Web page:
Advanced Management Accounting Tutorial 1

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U1-40(30 min) Benefit-cost analysis—add a project
a. and b.
 | Income Statement| New contract changes| Dollar impact of new contract| Income with new contract| Sales revenue| $ 1,500,000 | $ 200,000 | $ 200,000 | $ 1,700,000 | Costs|  |  |  | |

Labor| 700,000 | 175,000 | 175,000 | 875,000 | Equipment lease| 104,000 | 12%| 12,480 | 116,480 | Rent| 120,000 | - | - | 120,000 | Supplies| 60,000 | 15%| 9,000 | 69,000 | Officers' salaries| 400,000 | - | - | 400,000 | Other costs| 50,000 | 15%| 7,500 | 57,500 | Total costs| 1,434,000 |  | 203,980 | 1,637,980 | Operating profit (loss)| $ 66,000 |  | $ (3,980)| $ 62,020 |

Technically, the new contract reduces profit of the company by $3,980. By itself, this one-year contract appears not to be worth the effort of hiring and training new, part-time consultants. c. Other considerations include (1) whether this will enable the company to get into a new, profitable line of business, (2) what other opportunities the company has for expansion, (3) whether the contract will provide for more revenues in the future, and (4) what obligations the company makes to its employees. In short, the company should consider both short and long run costs and benefits of its decisions. SOLUTIONS TO CASES

1-41 (40 min) Analyze strategic decision
a. The following spreadsheet computes customer profitability. If the lower portion of the spreadsheet (rows 8 – 17) contains only formulas, you can test the sensitivity of the profit estimates to changes in the parameters (rows 2 – 7). | A| B| C|

1| Annual Average Data| Large Customer| Small customer| 2| Number of orders per year| 2000| 200|
3| Sales value of supplies per order in dollars| $1,000 | $600 | 4| Cost of supplies to Corporate Express as a percent of sales| 80%| 75%| 5| Processing cost per order| $25 | $25 |
6| Delivery cost per order as a percent of sales| 8%| 8%| 7| Cost to create and maintain Internet access per customer per year| $3,000 | $3,000 | 8| Annual Customer profitability| | |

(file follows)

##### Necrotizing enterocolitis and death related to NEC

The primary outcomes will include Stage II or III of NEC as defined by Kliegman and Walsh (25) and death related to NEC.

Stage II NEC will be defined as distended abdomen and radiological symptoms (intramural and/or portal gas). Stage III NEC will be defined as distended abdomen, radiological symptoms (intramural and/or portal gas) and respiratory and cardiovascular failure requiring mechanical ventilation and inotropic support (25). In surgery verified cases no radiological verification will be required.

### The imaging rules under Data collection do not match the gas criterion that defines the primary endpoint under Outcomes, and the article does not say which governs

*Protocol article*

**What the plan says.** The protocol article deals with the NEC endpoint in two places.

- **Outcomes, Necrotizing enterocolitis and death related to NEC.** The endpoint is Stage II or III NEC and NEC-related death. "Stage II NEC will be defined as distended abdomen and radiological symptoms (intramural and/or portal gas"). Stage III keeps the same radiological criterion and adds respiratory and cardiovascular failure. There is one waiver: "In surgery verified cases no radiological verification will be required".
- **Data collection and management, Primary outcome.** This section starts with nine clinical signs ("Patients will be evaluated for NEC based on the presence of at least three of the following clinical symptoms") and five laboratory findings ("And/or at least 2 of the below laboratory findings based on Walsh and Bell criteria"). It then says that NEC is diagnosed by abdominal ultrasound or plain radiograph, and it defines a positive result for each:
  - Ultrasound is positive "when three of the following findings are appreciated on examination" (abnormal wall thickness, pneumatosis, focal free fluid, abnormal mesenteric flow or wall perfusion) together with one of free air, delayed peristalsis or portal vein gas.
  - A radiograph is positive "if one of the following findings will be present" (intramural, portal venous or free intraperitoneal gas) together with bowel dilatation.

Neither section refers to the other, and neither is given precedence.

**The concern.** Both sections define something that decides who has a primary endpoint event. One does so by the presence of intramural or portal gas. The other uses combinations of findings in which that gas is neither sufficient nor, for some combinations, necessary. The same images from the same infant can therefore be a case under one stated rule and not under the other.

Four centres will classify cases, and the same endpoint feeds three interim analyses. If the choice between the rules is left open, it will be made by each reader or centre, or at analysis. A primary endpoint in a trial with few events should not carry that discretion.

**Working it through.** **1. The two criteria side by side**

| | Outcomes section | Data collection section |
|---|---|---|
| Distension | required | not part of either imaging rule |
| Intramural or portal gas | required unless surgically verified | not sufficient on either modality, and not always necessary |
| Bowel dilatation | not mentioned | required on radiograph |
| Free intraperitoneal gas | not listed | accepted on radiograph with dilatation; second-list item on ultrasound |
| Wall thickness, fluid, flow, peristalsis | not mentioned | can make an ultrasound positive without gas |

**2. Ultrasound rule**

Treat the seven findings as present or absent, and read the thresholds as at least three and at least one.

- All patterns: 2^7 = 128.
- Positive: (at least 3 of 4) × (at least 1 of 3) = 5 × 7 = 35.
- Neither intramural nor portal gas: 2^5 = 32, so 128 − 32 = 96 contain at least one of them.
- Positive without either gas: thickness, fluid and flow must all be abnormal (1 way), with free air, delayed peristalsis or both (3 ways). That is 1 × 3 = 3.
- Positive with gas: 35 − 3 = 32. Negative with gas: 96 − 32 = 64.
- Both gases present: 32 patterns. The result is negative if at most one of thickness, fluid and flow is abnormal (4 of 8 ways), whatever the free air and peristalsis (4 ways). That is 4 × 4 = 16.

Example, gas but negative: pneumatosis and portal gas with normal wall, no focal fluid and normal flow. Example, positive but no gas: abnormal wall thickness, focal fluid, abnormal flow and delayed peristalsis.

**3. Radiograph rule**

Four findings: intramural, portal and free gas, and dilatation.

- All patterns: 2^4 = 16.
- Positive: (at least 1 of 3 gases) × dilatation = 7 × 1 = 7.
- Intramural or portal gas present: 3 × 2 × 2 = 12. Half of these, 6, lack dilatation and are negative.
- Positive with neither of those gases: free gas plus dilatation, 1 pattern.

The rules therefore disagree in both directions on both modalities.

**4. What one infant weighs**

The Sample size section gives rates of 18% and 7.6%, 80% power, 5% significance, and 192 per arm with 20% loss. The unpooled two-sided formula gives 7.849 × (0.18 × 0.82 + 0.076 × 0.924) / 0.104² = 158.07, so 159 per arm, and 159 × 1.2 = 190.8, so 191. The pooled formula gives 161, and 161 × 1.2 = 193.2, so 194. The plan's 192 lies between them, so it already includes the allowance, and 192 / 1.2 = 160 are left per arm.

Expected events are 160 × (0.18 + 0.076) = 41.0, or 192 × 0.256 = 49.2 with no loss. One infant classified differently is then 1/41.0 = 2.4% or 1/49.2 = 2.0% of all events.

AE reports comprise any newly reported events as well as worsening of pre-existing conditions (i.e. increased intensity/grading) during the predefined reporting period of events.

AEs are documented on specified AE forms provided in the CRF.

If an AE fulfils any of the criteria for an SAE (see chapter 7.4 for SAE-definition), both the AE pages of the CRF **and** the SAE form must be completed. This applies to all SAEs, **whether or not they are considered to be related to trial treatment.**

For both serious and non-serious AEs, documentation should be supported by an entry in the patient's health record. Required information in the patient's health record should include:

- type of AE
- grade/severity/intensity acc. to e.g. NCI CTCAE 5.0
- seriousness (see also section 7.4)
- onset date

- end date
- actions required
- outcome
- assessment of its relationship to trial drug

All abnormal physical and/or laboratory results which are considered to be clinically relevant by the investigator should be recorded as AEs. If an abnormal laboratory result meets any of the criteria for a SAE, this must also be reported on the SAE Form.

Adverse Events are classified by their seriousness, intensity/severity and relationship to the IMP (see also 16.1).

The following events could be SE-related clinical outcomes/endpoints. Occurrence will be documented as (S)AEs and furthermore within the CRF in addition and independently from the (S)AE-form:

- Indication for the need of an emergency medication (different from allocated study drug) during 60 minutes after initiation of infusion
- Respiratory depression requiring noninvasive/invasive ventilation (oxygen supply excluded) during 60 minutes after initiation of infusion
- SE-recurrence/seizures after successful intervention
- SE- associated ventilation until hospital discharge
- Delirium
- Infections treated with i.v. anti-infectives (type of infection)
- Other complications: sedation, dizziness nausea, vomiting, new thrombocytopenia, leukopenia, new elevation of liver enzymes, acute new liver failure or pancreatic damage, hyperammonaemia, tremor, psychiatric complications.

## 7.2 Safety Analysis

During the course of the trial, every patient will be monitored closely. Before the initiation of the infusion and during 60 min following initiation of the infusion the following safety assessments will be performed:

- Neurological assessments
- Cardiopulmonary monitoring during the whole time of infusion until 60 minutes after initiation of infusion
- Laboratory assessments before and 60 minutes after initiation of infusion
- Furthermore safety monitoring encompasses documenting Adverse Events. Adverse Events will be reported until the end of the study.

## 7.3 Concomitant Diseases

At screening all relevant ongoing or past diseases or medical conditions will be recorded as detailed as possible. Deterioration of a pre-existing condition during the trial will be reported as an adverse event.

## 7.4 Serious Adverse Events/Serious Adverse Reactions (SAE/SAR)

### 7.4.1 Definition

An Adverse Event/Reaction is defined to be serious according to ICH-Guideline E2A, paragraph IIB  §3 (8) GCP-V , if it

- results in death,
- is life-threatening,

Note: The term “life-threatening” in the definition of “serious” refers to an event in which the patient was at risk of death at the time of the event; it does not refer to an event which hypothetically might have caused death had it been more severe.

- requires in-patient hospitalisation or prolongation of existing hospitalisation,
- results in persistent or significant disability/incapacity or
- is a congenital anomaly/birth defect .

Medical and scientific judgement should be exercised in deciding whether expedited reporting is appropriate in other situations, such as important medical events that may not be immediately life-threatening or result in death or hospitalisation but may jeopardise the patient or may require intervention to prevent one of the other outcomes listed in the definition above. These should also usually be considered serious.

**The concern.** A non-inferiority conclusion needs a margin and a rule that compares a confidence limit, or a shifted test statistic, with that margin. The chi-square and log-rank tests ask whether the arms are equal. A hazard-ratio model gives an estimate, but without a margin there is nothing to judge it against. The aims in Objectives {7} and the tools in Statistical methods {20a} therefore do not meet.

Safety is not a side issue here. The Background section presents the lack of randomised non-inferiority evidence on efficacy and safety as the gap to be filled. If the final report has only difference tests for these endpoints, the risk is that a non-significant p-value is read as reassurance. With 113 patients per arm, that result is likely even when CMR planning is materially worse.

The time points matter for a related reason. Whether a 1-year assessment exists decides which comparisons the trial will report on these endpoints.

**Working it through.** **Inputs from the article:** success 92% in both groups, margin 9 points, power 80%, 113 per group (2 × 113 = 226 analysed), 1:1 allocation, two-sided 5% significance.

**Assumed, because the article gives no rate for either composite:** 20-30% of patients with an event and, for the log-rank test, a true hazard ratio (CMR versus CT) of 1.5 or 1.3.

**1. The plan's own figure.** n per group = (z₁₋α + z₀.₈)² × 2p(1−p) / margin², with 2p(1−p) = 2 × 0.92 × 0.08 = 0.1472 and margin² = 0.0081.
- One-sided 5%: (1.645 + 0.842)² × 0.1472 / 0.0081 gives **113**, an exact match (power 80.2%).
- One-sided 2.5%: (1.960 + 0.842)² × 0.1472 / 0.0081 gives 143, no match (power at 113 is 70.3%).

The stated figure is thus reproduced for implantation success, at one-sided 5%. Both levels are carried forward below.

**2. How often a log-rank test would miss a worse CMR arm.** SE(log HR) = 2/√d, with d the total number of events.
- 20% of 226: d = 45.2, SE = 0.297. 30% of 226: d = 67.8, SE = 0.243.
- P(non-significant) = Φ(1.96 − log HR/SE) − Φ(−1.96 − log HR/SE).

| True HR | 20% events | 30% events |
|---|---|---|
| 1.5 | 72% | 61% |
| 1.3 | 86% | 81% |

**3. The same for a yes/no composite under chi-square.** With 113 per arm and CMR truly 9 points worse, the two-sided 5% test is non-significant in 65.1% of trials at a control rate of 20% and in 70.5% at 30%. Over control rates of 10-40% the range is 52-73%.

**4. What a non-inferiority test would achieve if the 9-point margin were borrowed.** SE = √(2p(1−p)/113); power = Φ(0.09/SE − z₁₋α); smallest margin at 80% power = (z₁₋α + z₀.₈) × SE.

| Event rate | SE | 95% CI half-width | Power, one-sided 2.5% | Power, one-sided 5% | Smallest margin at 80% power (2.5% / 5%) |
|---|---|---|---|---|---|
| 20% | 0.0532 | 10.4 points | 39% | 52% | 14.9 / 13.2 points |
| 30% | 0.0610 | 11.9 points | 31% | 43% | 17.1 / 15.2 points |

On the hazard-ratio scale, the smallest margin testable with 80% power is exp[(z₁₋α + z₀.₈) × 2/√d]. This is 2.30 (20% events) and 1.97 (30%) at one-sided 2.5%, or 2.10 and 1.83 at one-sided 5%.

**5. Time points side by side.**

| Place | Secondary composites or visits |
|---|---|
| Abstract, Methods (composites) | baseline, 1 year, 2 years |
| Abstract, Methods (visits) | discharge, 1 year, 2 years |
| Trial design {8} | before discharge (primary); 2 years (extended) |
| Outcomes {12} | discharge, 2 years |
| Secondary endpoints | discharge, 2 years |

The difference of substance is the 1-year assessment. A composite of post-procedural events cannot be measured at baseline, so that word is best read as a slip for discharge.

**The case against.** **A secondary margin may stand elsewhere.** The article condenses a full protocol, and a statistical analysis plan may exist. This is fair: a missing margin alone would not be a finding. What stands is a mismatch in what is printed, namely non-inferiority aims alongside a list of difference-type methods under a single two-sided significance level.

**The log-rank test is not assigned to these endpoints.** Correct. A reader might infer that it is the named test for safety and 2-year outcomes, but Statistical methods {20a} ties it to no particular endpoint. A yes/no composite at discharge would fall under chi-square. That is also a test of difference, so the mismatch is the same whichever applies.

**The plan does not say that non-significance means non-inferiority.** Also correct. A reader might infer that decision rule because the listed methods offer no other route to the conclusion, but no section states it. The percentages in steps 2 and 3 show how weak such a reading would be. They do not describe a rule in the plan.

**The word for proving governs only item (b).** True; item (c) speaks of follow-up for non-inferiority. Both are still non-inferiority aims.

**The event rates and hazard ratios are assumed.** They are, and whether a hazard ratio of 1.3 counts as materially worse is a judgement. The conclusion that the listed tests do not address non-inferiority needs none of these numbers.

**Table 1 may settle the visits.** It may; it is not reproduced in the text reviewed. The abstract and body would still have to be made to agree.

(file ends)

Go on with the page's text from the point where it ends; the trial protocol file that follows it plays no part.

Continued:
9| Revenues (B2*B3, C2*C3)| $2,000,000 | $120,000 |
10| Cost of supplies (B4*B9, C4*C9)| 1,600,000 | 90,000 | 11| Gross margin (B9-B10, C9-C10)| 400,000 | 30,000 |
12| Operating costs|  |  |
13| Ordering costs (B2*B5, C2*C5)| 50,000 | 5,000 |
14| Delivery costs (B6*B9, C6*C9)| 160,000 | 9,600 |
15| Internet access costs (B7, C7)| 3,000 | 3,000 |
16| Total operating costs (SUM(B13:B15), SUM(C13:C15)| 213,000 | 17,600 | 17| Customer profit (B11-B16, C11-C16)| $187,000 | $12,400 |

b.Assuming that Corporate Express has constrained order processing capacity, simply displacing one large customer to serve ten small customers would have an adverse impact on profits because Corporate Express would lose $187,000 profit while gaining only 10 x $12,400 = $124,000 profit. Unless Corporate Express feels that these companies will grow to be more profitable than its current average customer, this can be an unwise tradeoff. In fact, Corporate Express has decided to restrict its services to larger companies because it believes smaller companies are unprofitable to serve.

c.On average, each small customer would have to increase its profitability from $12,400 to $18,700 by increasing the value of its orders, by paying a premium for services, by demanding less costly service, or a combination of these actions. On the face of it, these might be likely, and if Corporate Express can identify promising new customers, it may...
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